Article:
Summary: The old priest opens his mouth for God, and prophesies.
SONG OF ZACHARIAS
It is probable that Zacharias was elevated above purely personal petitions when he exercised his incense-burning office as priest in the Most Holy Place on the day that the angel Gabriel had appeared to him (Luke 1:9-11). The longings of the faithful remnant in Israel were wrapped up with the more private concern of Elizabeth’s childlessness, and the prayer which was answered was one which introduced John not as a son for the old couple, but as a messenger to go before the Lord. The subsequent joy of Zacharias would also be echoed in the rejoicing of others (Luke 1:14).
“What will this child be?” wondered the neighbours (Luke 1:66). The prophet of the Most High, the herald and forerunner of the Lord (Luke 1:76). The morning star which appears before the sun (Luke 1:78-79). The messenger to prepare the way for Jesus (Malachi 3:1).
Zacharias was filled with the Holy Ghost, and spoke forth a message in the power and authority of God. The famous song is introduced as a prophecy (Luke 1:67). Our proclamation of the gospel of our Lord Jesus Christ has no efficacy without the overpowering influence of the Spirit of God (1 Corinthians 12:3).
The priest pronounced a benediction. Not indeed a blessing of the people, but “Blessed be the Lord God of Israel” (Luke 1:68). To proclaim God blessed is to acknowledge Him as the source of all blessings. The priest added nothing to God by these words, but magnified Him before the people.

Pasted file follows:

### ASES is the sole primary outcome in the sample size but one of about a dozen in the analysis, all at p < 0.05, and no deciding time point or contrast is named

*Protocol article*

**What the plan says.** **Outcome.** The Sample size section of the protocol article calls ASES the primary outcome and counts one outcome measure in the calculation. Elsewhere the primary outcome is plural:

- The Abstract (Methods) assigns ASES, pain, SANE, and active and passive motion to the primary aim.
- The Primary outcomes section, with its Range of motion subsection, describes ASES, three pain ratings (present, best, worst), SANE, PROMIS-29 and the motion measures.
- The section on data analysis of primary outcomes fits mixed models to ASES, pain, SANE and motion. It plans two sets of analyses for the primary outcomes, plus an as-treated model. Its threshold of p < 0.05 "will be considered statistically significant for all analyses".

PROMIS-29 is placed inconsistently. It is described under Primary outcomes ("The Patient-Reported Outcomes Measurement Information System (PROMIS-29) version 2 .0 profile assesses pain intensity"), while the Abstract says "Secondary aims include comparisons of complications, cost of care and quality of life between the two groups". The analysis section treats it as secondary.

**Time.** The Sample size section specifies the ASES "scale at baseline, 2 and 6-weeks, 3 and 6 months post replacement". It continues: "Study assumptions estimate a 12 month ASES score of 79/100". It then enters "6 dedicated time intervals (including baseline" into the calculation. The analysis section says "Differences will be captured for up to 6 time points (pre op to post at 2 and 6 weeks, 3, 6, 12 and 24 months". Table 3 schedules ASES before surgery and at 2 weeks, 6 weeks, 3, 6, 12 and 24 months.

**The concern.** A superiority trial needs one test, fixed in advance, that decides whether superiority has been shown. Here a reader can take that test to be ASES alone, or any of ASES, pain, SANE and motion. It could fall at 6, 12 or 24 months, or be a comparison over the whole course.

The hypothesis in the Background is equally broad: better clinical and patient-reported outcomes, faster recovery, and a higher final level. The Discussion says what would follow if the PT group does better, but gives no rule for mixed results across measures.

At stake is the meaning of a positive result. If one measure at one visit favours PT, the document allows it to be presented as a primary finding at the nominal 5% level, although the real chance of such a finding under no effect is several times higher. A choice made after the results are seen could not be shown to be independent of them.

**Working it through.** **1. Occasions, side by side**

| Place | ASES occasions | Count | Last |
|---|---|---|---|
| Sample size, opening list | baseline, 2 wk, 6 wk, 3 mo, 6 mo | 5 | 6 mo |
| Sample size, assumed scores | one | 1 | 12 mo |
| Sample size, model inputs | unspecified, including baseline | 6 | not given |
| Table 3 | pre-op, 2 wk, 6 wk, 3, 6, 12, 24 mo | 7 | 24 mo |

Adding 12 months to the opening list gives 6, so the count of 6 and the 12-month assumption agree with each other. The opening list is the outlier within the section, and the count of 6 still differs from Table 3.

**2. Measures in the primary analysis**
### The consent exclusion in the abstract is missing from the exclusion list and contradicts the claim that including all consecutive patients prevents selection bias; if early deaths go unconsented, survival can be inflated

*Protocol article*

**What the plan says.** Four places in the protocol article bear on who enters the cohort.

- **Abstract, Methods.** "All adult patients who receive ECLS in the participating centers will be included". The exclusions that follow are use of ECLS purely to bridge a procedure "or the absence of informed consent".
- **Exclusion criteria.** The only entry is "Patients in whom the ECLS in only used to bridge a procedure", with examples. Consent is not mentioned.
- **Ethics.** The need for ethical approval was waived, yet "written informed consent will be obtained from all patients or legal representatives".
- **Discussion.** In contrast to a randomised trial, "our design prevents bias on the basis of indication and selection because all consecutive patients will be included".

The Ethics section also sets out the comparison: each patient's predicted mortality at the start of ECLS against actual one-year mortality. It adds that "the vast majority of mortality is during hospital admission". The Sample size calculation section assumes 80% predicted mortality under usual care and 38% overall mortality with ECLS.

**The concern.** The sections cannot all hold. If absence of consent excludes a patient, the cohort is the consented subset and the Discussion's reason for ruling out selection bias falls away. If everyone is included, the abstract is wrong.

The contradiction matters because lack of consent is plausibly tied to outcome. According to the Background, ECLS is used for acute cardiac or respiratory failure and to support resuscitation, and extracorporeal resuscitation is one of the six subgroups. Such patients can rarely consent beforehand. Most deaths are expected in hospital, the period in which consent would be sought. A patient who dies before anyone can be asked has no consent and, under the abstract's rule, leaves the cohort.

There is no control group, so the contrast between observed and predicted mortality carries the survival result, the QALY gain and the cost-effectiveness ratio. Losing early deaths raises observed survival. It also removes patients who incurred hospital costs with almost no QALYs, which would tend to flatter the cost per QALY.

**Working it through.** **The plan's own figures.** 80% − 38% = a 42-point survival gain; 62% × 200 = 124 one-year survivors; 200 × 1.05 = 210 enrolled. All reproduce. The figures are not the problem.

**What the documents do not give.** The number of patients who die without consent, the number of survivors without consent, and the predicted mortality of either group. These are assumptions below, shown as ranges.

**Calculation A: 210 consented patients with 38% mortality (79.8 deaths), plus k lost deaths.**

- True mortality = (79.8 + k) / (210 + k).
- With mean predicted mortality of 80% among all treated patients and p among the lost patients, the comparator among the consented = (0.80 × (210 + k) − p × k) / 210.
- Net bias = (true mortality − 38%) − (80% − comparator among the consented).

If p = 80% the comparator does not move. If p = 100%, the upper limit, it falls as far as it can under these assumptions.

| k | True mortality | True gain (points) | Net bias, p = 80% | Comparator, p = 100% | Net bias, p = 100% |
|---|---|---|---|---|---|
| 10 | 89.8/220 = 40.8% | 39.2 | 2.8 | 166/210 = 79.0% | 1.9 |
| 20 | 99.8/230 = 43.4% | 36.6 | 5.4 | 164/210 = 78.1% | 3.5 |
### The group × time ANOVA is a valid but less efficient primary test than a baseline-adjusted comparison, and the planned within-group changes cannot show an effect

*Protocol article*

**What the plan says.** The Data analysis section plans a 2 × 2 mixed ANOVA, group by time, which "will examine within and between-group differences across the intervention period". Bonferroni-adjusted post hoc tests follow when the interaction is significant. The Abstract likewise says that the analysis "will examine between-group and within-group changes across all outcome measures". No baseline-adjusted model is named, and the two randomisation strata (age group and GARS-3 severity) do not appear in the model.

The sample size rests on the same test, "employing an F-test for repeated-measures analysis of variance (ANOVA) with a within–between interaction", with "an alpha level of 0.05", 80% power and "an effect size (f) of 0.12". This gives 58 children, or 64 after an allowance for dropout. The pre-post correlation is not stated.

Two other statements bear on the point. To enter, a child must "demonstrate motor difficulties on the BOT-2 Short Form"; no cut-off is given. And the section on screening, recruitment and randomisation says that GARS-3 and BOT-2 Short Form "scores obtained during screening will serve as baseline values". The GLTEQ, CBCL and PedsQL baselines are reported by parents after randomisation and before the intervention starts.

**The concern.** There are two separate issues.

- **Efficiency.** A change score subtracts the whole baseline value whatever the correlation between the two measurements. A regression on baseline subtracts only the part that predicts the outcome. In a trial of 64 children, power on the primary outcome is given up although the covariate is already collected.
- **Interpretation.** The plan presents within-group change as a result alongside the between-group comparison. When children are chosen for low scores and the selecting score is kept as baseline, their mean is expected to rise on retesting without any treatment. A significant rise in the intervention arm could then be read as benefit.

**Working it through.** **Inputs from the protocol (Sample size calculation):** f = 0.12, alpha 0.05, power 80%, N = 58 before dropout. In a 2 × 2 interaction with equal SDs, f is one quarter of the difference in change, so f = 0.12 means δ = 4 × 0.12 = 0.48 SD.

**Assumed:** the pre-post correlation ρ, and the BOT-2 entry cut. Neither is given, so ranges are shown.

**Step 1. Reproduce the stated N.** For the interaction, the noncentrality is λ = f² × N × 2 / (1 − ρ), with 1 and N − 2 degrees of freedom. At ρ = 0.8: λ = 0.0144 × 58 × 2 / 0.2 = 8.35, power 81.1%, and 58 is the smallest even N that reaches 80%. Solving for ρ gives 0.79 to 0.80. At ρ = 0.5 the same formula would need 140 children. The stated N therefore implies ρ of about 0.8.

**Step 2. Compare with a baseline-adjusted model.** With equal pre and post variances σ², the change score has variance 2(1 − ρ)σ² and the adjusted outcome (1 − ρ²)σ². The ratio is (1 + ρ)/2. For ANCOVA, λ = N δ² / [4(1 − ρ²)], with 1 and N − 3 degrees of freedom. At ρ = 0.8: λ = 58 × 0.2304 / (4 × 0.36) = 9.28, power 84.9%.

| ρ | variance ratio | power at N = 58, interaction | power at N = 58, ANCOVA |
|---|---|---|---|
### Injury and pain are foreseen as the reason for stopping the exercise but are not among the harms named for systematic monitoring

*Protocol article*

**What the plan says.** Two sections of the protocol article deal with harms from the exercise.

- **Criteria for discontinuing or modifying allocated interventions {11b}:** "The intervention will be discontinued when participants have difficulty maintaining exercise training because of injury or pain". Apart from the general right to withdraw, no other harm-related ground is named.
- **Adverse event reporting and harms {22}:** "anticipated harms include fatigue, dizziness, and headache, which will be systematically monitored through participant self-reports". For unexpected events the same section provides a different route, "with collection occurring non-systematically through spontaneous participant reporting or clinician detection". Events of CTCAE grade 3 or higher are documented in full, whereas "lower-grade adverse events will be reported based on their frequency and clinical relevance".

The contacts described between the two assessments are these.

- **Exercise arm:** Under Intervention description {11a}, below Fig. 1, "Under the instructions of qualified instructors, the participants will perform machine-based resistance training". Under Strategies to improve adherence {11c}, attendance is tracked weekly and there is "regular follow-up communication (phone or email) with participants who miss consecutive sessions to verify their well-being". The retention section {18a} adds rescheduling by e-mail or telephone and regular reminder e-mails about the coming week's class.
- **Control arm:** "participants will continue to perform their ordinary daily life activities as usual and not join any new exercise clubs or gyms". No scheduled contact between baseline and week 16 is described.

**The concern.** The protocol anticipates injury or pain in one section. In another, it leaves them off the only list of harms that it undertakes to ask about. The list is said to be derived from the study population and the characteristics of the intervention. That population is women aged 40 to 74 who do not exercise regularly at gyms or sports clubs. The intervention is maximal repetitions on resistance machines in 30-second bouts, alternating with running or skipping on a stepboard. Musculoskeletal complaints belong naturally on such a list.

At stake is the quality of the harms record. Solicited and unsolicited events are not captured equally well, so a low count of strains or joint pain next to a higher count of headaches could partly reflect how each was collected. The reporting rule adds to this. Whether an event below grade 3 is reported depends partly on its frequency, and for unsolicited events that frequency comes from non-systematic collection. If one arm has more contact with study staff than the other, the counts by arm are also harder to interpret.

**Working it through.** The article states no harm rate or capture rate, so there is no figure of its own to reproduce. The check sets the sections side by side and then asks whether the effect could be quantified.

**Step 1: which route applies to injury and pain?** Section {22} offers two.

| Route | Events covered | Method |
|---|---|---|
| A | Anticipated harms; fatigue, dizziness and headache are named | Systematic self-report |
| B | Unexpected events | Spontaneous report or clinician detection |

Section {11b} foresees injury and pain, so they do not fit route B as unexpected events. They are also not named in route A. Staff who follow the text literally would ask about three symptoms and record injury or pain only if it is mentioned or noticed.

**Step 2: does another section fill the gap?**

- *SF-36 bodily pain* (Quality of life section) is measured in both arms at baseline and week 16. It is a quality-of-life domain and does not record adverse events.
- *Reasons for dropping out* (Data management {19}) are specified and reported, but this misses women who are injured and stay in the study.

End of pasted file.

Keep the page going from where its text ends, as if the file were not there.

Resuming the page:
At the forefront of the old prophet's mind was not first and foremost his own son, but the visitation of God to His people (Luke 1:68). When we pray, we hallow God's name first, and humbly acknowledge His goodness to His people. Even as a baby, John was already pointing away from himself to the One whom he came to proclaim!
God was visiting His people in the person of Jesus, in order to bring deliverance from the captivity of sin and death (Luke 1:68). This is Immanuel, God with us (Matthew 1:23). The horn of salvation was at last budding in the house of David (Luke 1:69), and John appeared before Him as a priest carrying His lamp (Psalm 132:16-17).
The prophets all point to Christ (Luke 1:70). They were “holy”, set apart as God's ambassadors. They spoke of such things as salvation, mercy and covenant, and the fulfilling of the oath made to Abraham (Luke 1:71-73).
Our deliverance, like that of Israel out of Egypt, is into the service of God, “without fear” (Luke 1:74). Our salvation is a transference of allegiance from the tyranny of this world to our willing service of the loving Lord. We have a new master now who will lead us into holiness towards God, and a righteousness from God towards men (Luke 1:75). When we are right with God through the Lord Jesus Christ, we will do right things for God.
John's message was intended to bring knowledge of salvation to God's people (Luke 1:77). If we repent we have the remission of our sins by the blood of Jesus Christ. This is only possible because of God's mercy in visiting us in the person of Jesus (Luke 1:78). He is the light in our darkness (Isaiah 9:2), who guides us into the path of peace (Luke 1:79). Thus the angels could sing, “Glory to God in the highest, and on earth peace, good will toward men” (Luke 2:14).
The song of Zacharias being ended, we do not hear of John again for nearly three decades. John was in the desolate places, in preparation for his unique ministry (Luke 1:80). We must not despise our own wilderness years, nor push ourselves forward by running ahead of God's plan in our own lives.